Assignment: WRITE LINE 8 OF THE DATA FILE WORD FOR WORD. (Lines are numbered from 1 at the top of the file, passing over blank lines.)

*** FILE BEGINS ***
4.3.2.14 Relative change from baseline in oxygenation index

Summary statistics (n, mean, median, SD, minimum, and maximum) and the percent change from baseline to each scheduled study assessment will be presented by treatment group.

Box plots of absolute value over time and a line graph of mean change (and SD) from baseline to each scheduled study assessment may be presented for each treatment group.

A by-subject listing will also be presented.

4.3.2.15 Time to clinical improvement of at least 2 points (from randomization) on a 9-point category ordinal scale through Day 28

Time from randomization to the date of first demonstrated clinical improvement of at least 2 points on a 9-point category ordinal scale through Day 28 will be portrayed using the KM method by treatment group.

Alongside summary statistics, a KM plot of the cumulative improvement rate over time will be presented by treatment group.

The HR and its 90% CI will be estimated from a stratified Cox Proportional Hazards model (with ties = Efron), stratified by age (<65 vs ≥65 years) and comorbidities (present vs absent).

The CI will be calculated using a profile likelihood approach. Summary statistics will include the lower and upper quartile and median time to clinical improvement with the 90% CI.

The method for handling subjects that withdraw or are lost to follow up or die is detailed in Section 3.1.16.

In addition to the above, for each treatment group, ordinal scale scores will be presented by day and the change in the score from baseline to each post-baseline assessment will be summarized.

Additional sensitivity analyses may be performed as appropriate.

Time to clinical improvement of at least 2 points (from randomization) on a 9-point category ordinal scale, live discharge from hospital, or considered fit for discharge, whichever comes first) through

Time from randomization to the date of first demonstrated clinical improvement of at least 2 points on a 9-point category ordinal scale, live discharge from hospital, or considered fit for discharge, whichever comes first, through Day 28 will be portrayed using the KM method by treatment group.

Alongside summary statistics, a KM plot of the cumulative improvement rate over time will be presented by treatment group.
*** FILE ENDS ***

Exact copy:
The HR and its 90% CI will be estimated from a stratified Cox Proportional Hazards model (with ties = Efron), stratified by age (<65 vs ≥65 years) and comorbidities (present vs absent).